As played by pop- princess- cum- promising- actress Mandy Moore, she's also a credible Everyteen with a good head on her shoulders, which is what makes her determination to guard her heart a sound basis for "How to Deal," a fluffy slice-of-teen-life drama that strives to raise the bar a little for its often eye-rolling genre.

Adapted from the youth novels "Someone Like You" and "That Summer" by Sarah Dessen, the film is an admirable step up from the superficial, soundtrack-driven tripe usually targeted to the MTV demographic, and Moore's appealing, unaffected authenticity buttresses the story in its weaker passages.

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Finding Nemo Review


Good
Offering further proof that the folks at Pixar are ceaselessly, unflaggingly more clever and imaginative than anyone else working in big-budget feature animation, the underwater CGI-animated "Finding Nemo" opens today -- and it's smarter, funnier and more entertaining than any other all-ages film so far this year.While Disney's in-house animators have been assembly-lining prosaic sequels ("The Jungle Book 2," "Return to Never Land") and re-imagined misfires ("Treasure Planet") -- and very occasionally coloring a little bit outside the lines ("Lilo and Stitch") -- the computer-'toon platoon at Pixar's Emeryville, California studios is supplying the Mouse House with delightfully creative products like "Monster's Inc." and this new adventure, in which an apprehensive, over-protective clown-fish father traverses the sea in search of his missing son.

The youngster was scooped up near his reef home by some monstrous, two-legged land creature in scuba gear and deposited into a Australian dentist's fish tank, populated by a colorful crew of fellow captives who help little Nemo (voice of Alexander Gould) hatch an escape plan. In the meantime, Marlin -- his fretful father with the perfectly anxiety-ridden intonations of Albert Brooks -- ventures deeper into the deep blue than he has ever dared before, determined to find the boy.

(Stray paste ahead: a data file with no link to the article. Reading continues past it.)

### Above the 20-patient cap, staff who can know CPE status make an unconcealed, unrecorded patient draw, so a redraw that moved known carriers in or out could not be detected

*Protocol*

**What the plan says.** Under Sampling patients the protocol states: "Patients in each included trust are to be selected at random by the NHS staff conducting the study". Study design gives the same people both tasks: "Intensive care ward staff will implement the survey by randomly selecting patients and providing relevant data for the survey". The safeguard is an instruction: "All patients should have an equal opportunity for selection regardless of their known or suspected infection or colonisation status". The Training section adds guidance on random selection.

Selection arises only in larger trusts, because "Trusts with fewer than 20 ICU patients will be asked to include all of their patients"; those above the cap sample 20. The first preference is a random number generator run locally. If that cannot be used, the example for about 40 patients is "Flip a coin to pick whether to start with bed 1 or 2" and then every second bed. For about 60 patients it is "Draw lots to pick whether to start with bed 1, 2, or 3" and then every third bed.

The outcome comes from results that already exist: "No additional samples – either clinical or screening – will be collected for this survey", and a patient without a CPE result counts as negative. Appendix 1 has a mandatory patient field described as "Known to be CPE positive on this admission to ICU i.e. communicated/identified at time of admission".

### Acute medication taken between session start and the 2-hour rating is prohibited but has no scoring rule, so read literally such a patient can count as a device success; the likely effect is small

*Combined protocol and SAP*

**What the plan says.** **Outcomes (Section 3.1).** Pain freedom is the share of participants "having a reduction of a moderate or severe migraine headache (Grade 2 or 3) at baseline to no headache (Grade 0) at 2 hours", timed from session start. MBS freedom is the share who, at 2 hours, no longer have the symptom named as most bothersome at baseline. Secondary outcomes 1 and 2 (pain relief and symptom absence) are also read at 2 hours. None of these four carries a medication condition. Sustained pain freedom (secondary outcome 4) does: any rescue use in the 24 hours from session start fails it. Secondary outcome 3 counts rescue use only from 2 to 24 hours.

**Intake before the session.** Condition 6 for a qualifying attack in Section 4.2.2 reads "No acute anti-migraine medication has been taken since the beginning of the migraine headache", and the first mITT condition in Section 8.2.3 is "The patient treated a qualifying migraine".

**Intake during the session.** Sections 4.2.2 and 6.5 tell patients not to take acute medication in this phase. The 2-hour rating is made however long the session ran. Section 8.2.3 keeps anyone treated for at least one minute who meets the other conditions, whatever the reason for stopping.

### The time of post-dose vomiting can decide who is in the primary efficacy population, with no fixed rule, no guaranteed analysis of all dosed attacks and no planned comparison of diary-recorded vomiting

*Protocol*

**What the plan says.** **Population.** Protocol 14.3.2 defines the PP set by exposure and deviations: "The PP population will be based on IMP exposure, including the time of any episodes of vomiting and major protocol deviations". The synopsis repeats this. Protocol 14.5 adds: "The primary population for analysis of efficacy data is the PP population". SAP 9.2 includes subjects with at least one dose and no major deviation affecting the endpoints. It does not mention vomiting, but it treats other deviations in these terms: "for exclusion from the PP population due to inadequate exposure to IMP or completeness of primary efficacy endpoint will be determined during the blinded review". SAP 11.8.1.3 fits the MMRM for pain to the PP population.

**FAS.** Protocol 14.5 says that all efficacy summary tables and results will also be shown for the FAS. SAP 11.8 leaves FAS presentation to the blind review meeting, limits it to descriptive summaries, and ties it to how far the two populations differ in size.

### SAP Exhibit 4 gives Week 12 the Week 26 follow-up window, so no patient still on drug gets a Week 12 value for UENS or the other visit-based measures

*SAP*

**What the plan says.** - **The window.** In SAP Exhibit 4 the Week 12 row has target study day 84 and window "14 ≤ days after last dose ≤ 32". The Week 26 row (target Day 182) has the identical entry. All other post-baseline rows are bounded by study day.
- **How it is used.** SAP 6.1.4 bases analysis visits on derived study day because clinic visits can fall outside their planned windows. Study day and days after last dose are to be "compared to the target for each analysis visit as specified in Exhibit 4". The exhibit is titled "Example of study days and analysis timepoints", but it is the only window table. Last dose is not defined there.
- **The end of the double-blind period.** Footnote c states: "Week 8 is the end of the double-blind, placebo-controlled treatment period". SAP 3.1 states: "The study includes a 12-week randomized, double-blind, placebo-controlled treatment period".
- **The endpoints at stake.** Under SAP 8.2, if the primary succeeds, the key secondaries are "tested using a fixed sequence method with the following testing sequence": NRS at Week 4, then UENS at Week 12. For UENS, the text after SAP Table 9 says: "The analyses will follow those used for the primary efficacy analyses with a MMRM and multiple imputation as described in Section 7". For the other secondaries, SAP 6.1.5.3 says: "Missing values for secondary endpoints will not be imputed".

Helped along the way, if "helped" is the word for it, by a dingbat blue tang with short-term memory problems (and the oh-so-apropos voice of Ellen DeGeneres), Marlin finds his courage in dangerous adventures (mines and shipwrecks) and discovers friends in the forms of a surfer-dude sea turtle (voiced by Andrew Stanton, the movie's director), an astute pelican (Geoffrey Rush) who becomes his transportation into the dentist's office, and a trio of 12-stepping sharks who are trying to go vegetarian (including future "Hulk" Eric Bana and Barry Humphries, aka "Dame Edna").

Resourceful in its storytelling (the East Australian Current which Marlin must travel is akin to an underwater freeway crossed with a roller coaster) and reliably, steadily hilarious ("Hey, you're a clown fish," observe all the dopier sea critters who meet mopey Marlin. "Tell us a joke!"), "Finding Nemo" is also astounding to look at. Like a fantastical scuba dive, the picture's always-in-motion undersea universe would be downright photo-realistic if Stanton and his animators hadn't dialed up the cartoonishness just enough to give all the fish googly ping-pong-ball eyes.

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The Hours Review


Very Good

"The Hours" is an Oscar voter's nightmare. An adaptation of Michael Cunningham's novel about three women in three different time periods whose lives are profoundly affected by Virginia Woolf's "Mrs. Dalloway," the film features equally magnificent performances of nearly equal screen time from three of the best actresses working in film today.

Meryl Streep submerges herself in the self-sacrificing soul of Clarissa Vaughan, a modern Manhattan book editor whose longtime dear friend -- and volatile ex-lover -- Richard (Ed Harris) likes to ruffle her feathers by comparing her to the heroine of Woolf's book. Both women are externally serene, perfectionist party-throwers hiding deep reservoirs of regret over missed opportunities while living lives as mother-hen caretakers to others.

Julianne Moore plays Laura Brown, a fragile, pregnant 1950s housewife in the midst of reading "Mrs. Dalloway," whose deep depression (like Woolf's) and suicidal musings (like Dalloway's) go all but unnoticed by everyone except her young son (Jack Rovello), who clings to her apron strings with worry.

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Allison Janney Movies